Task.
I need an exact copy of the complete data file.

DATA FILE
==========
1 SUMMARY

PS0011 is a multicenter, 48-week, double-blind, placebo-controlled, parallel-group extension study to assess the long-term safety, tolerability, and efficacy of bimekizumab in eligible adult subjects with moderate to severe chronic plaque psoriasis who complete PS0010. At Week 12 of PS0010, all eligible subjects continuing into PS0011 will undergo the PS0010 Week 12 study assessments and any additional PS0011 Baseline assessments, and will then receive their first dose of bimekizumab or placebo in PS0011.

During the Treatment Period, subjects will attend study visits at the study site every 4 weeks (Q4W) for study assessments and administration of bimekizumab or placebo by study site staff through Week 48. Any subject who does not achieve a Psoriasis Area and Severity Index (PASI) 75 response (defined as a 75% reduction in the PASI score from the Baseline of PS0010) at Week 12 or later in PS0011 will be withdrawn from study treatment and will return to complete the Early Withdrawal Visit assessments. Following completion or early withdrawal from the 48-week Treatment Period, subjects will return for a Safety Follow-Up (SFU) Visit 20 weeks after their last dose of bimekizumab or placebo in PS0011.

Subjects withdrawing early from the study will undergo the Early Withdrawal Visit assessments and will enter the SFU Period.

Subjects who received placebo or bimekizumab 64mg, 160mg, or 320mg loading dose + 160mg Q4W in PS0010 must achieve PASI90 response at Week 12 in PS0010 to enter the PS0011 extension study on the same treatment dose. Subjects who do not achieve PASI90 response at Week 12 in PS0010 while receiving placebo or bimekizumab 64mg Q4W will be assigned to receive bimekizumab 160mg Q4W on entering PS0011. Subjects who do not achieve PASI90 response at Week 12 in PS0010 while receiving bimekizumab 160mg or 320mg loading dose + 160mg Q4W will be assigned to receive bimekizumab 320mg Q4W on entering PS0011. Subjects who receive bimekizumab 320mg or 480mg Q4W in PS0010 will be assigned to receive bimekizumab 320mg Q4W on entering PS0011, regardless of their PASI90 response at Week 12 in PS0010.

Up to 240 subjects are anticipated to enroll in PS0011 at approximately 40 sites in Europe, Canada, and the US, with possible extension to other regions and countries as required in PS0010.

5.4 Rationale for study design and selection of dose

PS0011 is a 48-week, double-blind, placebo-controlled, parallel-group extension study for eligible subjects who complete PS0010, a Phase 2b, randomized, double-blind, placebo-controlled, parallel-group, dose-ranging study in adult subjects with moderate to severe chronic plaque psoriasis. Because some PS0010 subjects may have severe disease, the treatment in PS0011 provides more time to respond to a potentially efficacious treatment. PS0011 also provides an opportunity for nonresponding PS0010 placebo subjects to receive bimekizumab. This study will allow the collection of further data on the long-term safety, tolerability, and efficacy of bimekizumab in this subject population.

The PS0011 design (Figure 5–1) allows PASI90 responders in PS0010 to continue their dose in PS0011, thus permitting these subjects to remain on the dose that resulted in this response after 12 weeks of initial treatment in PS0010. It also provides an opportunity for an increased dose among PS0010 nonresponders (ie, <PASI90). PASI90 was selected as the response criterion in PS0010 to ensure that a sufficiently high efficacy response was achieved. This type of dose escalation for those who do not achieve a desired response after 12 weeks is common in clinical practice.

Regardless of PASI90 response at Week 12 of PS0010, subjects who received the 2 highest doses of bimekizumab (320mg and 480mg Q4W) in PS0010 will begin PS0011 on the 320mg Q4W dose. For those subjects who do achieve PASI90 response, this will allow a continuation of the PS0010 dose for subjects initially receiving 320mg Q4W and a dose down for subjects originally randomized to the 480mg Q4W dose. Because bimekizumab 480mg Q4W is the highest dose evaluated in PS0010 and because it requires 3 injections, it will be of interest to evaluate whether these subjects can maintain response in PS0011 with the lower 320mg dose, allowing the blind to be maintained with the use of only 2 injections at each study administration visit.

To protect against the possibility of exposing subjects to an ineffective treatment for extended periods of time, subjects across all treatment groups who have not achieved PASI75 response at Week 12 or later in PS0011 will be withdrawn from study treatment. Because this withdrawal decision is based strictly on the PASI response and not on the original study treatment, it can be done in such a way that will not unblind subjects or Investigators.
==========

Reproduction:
1 SUMMARY

PS0011 is a multicenter, 48-week, double-blind, placebo-controlled, parallel-group extension study to assess the long-term safety, tolerability, and efficacy of bimekizumab in eligible adult subjects with moderate to severe chronic plaque psoriasis who complete PS0010. At Week 12 of PS0010, all eligible subjects continuing into PS0011 will undergo the PS0010 Week 12 study assessments and any additional PS0011 Baseline assessments, and will then receive their first dose of bimekizumab or placebo in PS0011.

During the Treatment Period, subjects will attend study visits at the study site every 4 weeks (Q4W) for study assessments and administration of bimekizumab or placebo by study site staff through Week 48. Any subject who does not achieve a Psoriasis Area and Severity Index (PASI) 75 response (defined as a 75% reduction in the PASI score from the Baseline of PS0010) at Week 12 or later in PS0011 will be withdrawn from study treatment and will return to complete the Early Withdrawal Visit assessments. Following completion or early withdrawal from the 48-week Treatment Period, subjects will return for a Safety Follow-Up (SFU) Visit 20 weeks after their last dose of bimekizumab or placebo in PS0011.

Subjects withdrawing early from the study will undergo the Early Withdrawal Visit assessments and will enter the SFU Period.

Subjects who received placebo or bimekizumab 64mg, 160mg, or 320mg loading dose + 160mg Q4W in PS0010 must achieve PASI90 response at Week 12 in PS0010 to enter the PS0011 extension study on the same treatment dose. Subjects who do not achieve PASI90 response at Week 12 in PS0010 while receiving placebo or bimekizumab 64mg Q4W will be assigned to receive bimekizumab 160mg Q4W on entering PS0011. Subjects who do not achieve PASI90 response at Week 12 in PS0010 while receiving bimekizumab 160mg or 320mg loading dose + 160mg Q4W will be assigned to receive bimekizumab 320mg Q4W on entering PS0011. Subjects who receive bimekizumab 320mg or 480mg Q4W in PS0010 will be assigned to receive bimekizumab 320mg Q4W on entering PS0011, regardless of their PASI90 response at Week 12 in PS0010.

Up to 240 subjects are anticipated to enroll in PS0011 at approximately 40 sites in Europe, Canada, and the US, with possible extension to other regions and countries as required in PS0010.

5.4 Rationale for study design and selection of dose

PS0011 is a 48-week, double-blind, placebo-controlled, parallel-group extension study for eligible subjects who complete PS0010, a Phase 2b, randomized, double-blind, placebo-controlled, parallel-group, dose-ranging study in adult subjects with moderate to severe chronic plaque psoriasis. Because some PS0010 subjects may have severe disease, the treatment in PS0011 provides more time to respond to a potentially efficacious treatment. PS0011 also provides an opportunity for nonresponding PS0010 placebo subjects to receive bimekizumab. This study will allow the collection of further data on the long-term safety, tolerability, and efficacy of bimekizumab in this subject population.

The PS0011 design (Figure 5–1) allows PASI90 responders in PS0010 to continue their dose in PS0011, thus permitting these subjects to remain on the dose that resulted in this response after 12 weeks of initial treatment in PS0010. It also provides an opportunity for an increased dose among PS0010 nonresponders (ie, <PASI90). PASI90 was selected as the response criterion in PS0010 to ensure that a sufficiently high efficacy response was achieved. This type of dose escalation for those who do not achieve a desired response after 12 weeks is common in clinical practice.

Regardless of PASI90 response at Week 12 of PS0010, subjects who received the 2 highest doses of bimekizumab (320mg and 480mg Q4W) in PS0010 will begin PS0011 on the 320mg Q4W dose. For those subjects who do achieve PASI90 response, this will allow a continuation of the PS0010 dose for subjects initially receiving 320mg Q4W and a dose down for subjects originally randomized to the 480mg Q4W dose. Because bimekizumab 480mg Q4W is the highest dose evaluated in PS0010 and because it requires 3 injections, it will be of interest to evaluate whether these subjects can maintain response in PS0011 with the lower 320mg dose, allowing the blind to be maintained with the use of only 2 injections at each study administration visit.

To protect against the possibility of exposing subjects to an ineffective treatment for extended periods of time, subjects across all treatment groups who have not achieved PASI75 response at Week 12 or later in PS0011 will be withdrawn from study treatment. Because this withdrawal decision is based strictly on the PASI response and not on the original study treatment, it can be done in such a way that will not unblind subjects or Investigators.